Some USB microphones on this list offer much more than basic microphone duties. The Presonus Revelator, if you can excuse the bizarre name, is one such offering, packing in a quality condenser mic capsule with a fully-fledged audio interface. Its biggest trick is with something called Loopback, which takes care of the otherwise tricky task of recording audio coming from another application. You might, for example, want to capture the audio from a Zoom call, or your gaming stream, which isn’t as easy as it sounds. This alone opens it up to a wider audience, so kudos to Presonus for that.

It’s not the most attractive mic on the list, thanks in no small part to the mic base, but look past that and you’ll find a highly capable, great sounding mic with a few tricks that none of the others here can compete with. 

Read our full PreSonus Revelator review

Best for gamers

Best budget USB microphones: Razer Seiren X

(Image credit: Razer)
Sleek gaming mic for streamers

Specifications

Type: Condenser
Connectivity: USB-C
Pickup pattern: Super-cardioid
Accessories: Microphone, stand

Reasons to buy

+
Great value 
+
Slick looks 
+
Integrated base 

Reasons to avoid

-
Possibly a little too sensitive 
At a glance

✅ You're a gamer: This mic looks and sounds the part.
❌ Audio is important to you: As more of a gaming mic, the Seiren X is overly-sensitive and shouldn't be your first option for serious voice recording applications.

Gamers and streamers know the importance of a clear voice channel. Whether it’s making yourself heard in co-op, or ensuring viewers can follow your streaming adventures, a decent USB mic can make all the difference. And where it used to be traditional mic brands that had the monopoly, now gaming brands like Razer are getting in on the act. 

The Razer Seiren X is a great example. You can tell from the aesthetic which users will gravitate towards this, but even if you’re not part of the RGB faithful, there’s a lot to like here and we got on great with it in our tests. The Seiren X is small, nicely designed and features an integrated base so there are no extra accessories needed. It does the job for which it’s intended very nicely, and all for a very attractive price indeed.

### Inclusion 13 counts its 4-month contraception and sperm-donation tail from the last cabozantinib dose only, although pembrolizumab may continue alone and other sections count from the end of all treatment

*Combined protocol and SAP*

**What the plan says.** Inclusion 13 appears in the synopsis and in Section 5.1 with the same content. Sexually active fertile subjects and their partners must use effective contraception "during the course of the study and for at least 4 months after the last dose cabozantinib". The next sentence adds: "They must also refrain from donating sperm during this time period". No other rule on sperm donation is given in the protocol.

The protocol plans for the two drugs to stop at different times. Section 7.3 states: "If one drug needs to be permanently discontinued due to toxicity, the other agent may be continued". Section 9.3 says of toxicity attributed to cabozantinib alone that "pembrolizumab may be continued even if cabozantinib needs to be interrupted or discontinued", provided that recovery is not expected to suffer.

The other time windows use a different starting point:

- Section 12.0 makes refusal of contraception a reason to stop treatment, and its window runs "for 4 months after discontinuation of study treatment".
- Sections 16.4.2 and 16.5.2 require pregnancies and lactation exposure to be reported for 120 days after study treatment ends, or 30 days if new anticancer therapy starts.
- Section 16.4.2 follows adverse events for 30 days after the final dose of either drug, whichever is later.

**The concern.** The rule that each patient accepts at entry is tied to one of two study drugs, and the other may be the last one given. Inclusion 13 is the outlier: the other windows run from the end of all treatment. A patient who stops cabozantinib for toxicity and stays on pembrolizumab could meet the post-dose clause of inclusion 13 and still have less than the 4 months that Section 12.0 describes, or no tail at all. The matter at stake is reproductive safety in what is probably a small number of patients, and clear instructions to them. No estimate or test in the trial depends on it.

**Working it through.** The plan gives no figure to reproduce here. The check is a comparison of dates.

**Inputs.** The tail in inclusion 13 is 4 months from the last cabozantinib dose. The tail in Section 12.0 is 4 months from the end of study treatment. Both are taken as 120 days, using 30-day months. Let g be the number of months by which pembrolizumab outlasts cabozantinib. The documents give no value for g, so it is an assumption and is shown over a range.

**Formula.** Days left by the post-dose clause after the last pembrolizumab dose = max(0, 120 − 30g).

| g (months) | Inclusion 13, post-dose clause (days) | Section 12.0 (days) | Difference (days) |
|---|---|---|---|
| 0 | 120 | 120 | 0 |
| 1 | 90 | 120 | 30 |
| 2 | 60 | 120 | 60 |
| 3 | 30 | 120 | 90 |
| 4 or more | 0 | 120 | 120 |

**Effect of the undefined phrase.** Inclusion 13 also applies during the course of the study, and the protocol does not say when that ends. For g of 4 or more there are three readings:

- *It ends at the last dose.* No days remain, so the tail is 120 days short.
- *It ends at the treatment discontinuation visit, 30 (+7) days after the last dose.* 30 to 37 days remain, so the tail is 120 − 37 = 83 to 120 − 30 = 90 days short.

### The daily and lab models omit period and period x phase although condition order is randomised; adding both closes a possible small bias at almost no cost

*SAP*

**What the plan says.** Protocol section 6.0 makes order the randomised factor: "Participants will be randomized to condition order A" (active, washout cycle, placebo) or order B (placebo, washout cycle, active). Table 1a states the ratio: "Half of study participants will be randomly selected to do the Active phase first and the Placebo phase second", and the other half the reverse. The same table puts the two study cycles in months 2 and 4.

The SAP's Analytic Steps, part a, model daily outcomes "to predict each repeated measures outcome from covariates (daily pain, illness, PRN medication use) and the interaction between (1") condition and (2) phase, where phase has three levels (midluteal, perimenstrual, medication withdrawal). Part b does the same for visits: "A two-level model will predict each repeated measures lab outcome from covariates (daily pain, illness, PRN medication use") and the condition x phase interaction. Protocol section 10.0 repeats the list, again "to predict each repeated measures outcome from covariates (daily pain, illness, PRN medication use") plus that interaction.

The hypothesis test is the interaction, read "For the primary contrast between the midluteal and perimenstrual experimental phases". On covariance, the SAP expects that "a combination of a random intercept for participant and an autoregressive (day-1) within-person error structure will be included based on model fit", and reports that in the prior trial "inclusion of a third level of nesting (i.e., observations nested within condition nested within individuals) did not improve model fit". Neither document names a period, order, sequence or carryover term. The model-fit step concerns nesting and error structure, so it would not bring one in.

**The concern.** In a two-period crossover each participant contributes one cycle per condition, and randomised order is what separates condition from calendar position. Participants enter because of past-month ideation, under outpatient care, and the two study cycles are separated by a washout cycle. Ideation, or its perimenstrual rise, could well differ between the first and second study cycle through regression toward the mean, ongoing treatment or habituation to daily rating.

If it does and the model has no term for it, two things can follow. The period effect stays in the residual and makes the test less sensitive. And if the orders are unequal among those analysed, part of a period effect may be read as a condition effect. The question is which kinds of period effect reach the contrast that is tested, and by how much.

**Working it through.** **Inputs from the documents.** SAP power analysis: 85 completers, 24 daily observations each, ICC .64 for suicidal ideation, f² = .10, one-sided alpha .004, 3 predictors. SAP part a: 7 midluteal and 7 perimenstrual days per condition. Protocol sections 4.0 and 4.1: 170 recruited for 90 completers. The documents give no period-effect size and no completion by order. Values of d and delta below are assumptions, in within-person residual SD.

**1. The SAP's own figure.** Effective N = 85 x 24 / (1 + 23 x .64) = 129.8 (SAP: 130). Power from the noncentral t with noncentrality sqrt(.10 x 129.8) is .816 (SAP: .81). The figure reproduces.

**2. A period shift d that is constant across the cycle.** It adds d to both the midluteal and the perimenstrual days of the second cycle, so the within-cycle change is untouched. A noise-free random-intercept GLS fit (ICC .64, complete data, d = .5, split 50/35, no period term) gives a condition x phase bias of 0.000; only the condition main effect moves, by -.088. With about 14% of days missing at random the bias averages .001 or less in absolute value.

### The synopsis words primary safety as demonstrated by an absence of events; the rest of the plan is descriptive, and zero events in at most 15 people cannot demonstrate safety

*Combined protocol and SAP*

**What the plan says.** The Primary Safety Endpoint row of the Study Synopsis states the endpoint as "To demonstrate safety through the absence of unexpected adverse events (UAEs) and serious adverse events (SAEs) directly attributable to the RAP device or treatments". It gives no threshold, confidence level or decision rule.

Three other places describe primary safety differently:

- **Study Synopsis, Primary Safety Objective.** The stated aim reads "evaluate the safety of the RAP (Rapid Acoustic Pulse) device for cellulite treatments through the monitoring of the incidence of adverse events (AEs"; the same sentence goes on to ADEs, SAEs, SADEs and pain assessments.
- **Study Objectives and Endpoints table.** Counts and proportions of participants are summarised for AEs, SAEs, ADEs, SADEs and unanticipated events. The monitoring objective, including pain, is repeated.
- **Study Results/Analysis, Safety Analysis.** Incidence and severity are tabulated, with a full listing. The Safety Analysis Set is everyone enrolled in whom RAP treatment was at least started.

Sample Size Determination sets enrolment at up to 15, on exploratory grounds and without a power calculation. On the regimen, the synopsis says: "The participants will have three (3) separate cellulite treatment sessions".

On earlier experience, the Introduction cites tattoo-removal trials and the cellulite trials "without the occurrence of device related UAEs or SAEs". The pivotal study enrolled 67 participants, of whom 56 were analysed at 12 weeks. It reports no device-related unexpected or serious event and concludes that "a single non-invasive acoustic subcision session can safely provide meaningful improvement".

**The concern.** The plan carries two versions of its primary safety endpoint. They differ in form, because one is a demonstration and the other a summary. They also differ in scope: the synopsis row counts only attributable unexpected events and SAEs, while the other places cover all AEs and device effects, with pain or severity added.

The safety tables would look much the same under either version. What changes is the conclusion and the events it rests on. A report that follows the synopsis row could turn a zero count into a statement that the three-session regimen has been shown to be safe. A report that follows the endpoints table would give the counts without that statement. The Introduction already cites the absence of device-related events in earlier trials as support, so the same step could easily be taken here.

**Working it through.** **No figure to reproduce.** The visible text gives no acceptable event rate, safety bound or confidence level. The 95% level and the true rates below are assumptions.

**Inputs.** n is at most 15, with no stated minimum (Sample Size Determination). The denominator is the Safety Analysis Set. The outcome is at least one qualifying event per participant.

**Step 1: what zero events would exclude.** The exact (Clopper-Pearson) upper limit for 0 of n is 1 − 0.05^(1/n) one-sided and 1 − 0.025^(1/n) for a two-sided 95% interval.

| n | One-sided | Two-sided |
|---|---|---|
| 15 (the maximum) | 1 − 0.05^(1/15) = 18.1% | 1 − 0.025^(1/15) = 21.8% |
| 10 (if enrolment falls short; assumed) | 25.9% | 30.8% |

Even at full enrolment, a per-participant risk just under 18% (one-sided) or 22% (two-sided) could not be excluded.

Read our full Razer Seiren X review

Best multi-purpose USB mic

Bets budget USB microphone: AKG Lyra

(Image credit: AKG)
Four mics for the price of one

Specifications

Type: Condenser x 4
Connectivity: USB-C
Pickup pattern: Switchable multi-array
Accessories: Stand

Reasons to buy

+
Extremely versatile
+
24-bit/192kHz recording
+
Both attractive and durable 
+
Competitively priced

Reasons to avoid

-
None
At a glance

✅ Versatility is important to you: If you have multiple recording scenarios to contend with, the Lyra is versatile and tweakable enough to cover you in most cases.
❌ You prefer modern looks: Let's face it the Lyra looks like a vintage microphone. That may appeal to some, but could prove divisive amongst the YouTube and Twitch set.

The worthy recipient of NAMM 2021 Tec Award, the Lyra is a rather ingenious do-it-all budget USB microphone that represents astounding value when you consider its comprehensive multi-use feature set.

Hidden within its smart retro futuristic metal body is an array of four condenser mic capsules, set up in a double bank stereo configuration. One pair of capsules faces towards the front, while the other faces towards the rear, providing all-round coverage.

The clever bit is that you can choose from four capture modes to best suit your subject and artistic intentions: Front, Front & Back, Tight Stereo and Wide Stereo. 

Front mode will suit most recording applications, from podcasting and voiceovers to vocals, while Tight Stereo and Wide Stereo are a godsend for recording multiple members of an ensemble or wide ambient spaces.

Front & Back caught our attention most because, just like a Figure-8 mic, it enables podcasters to interview guests without having to fork out for an additional mic, or suffer the complexity of setting one up. This mode is also perfect for recording a singer and an instrumentalist, or two instrumentalists – most duos, really.

What you’re getting here, for a street price of around $/£150, is a mic from a reputable brand that can handle just about anything. If you’re starting out, have a limited budget and don’t yet have a firm idea of what you’ll be recording then the Lyra is a great investment.

Read the full AKG Lyra review

Best for simplicity

Best budget USB microphones: Blue Microphones Yeti

(Image credit: Blue Microphones)